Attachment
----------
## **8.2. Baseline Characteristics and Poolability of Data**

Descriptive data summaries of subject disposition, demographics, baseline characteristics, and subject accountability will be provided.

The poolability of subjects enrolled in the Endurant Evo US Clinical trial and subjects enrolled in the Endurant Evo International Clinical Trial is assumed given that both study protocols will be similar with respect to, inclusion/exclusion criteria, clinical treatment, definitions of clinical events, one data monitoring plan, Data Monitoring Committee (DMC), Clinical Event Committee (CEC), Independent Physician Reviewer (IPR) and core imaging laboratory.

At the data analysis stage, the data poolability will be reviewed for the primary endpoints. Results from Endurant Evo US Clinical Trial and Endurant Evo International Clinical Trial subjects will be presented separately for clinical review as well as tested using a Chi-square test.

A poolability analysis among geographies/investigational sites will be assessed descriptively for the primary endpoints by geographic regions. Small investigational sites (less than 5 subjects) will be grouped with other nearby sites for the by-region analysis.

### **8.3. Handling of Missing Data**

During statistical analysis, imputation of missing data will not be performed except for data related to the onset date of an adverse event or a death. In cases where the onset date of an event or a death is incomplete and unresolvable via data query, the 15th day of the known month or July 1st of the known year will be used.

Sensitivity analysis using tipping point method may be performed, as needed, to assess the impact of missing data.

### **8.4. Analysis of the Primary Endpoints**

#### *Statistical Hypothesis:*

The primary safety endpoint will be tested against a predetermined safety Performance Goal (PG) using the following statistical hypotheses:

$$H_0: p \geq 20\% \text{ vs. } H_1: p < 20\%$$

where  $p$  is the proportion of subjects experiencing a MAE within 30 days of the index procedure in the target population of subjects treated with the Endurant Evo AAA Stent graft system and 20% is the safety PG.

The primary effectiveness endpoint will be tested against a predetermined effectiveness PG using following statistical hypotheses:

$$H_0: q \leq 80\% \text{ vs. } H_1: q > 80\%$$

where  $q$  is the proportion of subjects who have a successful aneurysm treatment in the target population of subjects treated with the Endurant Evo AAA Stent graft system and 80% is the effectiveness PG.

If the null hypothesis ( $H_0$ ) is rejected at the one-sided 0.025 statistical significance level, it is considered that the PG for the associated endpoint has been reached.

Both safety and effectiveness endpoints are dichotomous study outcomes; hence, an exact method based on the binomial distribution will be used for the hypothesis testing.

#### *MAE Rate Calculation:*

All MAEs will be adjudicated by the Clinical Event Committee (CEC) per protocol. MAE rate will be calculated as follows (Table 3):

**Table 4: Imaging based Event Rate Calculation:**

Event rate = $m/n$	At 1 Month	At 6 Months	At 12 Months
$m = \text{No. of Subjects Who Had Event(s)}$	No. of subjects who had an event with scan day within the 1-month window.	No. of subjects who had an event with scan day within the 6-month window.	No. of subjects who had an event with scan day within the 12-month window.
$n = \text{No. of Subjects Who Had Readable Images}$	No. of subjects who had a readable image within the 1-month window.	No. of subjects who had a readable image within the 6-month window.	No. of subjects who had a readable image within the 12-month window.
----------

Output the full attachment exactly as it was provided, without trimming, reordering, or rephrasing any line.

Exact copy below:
## **8.2. Baseline Characteristics and Poolability of Data**

Descriptive data summaries of subject disposition, demographics, baseline characteristics, and subject accountability will be provided.

The poolability of subjects enrolled in the Endurant Evo US Clinical trial and subjects enrolled in the Endurant Evo International Clinical Trial is assumed given that both study protocols will be similar with respect to, inclusion/exclusion criteria, clinical treatment, definitions of clinical events, one data monitoring plan, Data Monitoring Committee (DMC), Clinical Event Committee (CEC), Independent Physician Reviewer (IPR) and core imaging laboratory.

At the data analysis stage, the data poolability will be reviewed for the primary endpoints. Results from Endurant Evo US Clinical Trial and Endurant Evo International Clinical Trial subjects will be presented separately for clinical review as well as tested using a Chi-square test.

A poolability analysis among geographies/investigational sites will be assessed descriptively for the primary endpoints by geographic regions. Small investigational sites (less than 5 subjects) will be grouped with other nearby sites for the by-region analysis.

### **8.3. Handling of Missing Data**

During statistical analysis, imputation of missing data will not be performed except for data related to the onset date of an adverse event or a death. In cases where the onset date of an event or a death is incomplete and unresolvable via data query, the 15th day of the known month or July 1st of the known year will be used.

Sensitivity analysis using tipping point method may be performed, as needed, to assess the impact of missing data.

### **8.4. Analysis of the Primary Endpoints**

#### *Statistical Hypothesis:*

The primary safety endpoint will be tested against a predetermined safety Performance Goal (PG) using the following statistical hypotheses:

$$H_0: p \geq 20\% \text{ vs. } H_1: p < 20\%$$

where  $p$  is the proportion of subjects experiencing a MAE within 30 days of the index procedure in the target population of subjects treated with the Endurant Evo AAA Stent graft system and 20% is the safety PG.

The primary effectiveness endpoint will be tested against a predetermined effectiveness PG using following statistical hypotheses:

$$H_0: q \leq 80\% \text{ vs. } H_1: q > 80\%$$

where  $q$  is the proportion of subjects who have a successful aneurysm treatment in the target population of subjects treated with the Endurant Evo AAA Stent graft system and 80% is the effectiveness PG.

If the null hypothesis ( $H_0$ ) is rejected at the one-sided 0.025 statistical significance level, it is considered that the PG for the associated endpoint has been reached.

Both safety and effectiveness endpoints are dichotomous study outcomes; hence, an exact method based on the binomial distribution will be used for the hypothesis testing.

#### *MAE Rate Calculation:*

All MAEs will be adjudicated by the Clinical Event Committee (CEC) per protocol. MAE rate will be calculated as follows (Table 3):

**Table 4: Imaging based Event Rate Calculation:**

Event rate = $m/n$	At 1 Month	At 6 Months	At 12 Months
$m = \text{No. of Subjects Who Had Event(s)}$	No. of subjects who had an event with scan day within the 1-month window.	No. of subjects who had an event with scan day within the 6-month window.	No. of subjects who had an event with scan day within the 12-month window.
$n = \text{No. of Subjects Who Had Readable Images}$	No. of subjects who had a readable image within the 1-month window.	No. of subjects who had a readable image within the 6-month window.	No. of subjects who had a readable image within the 12-month window.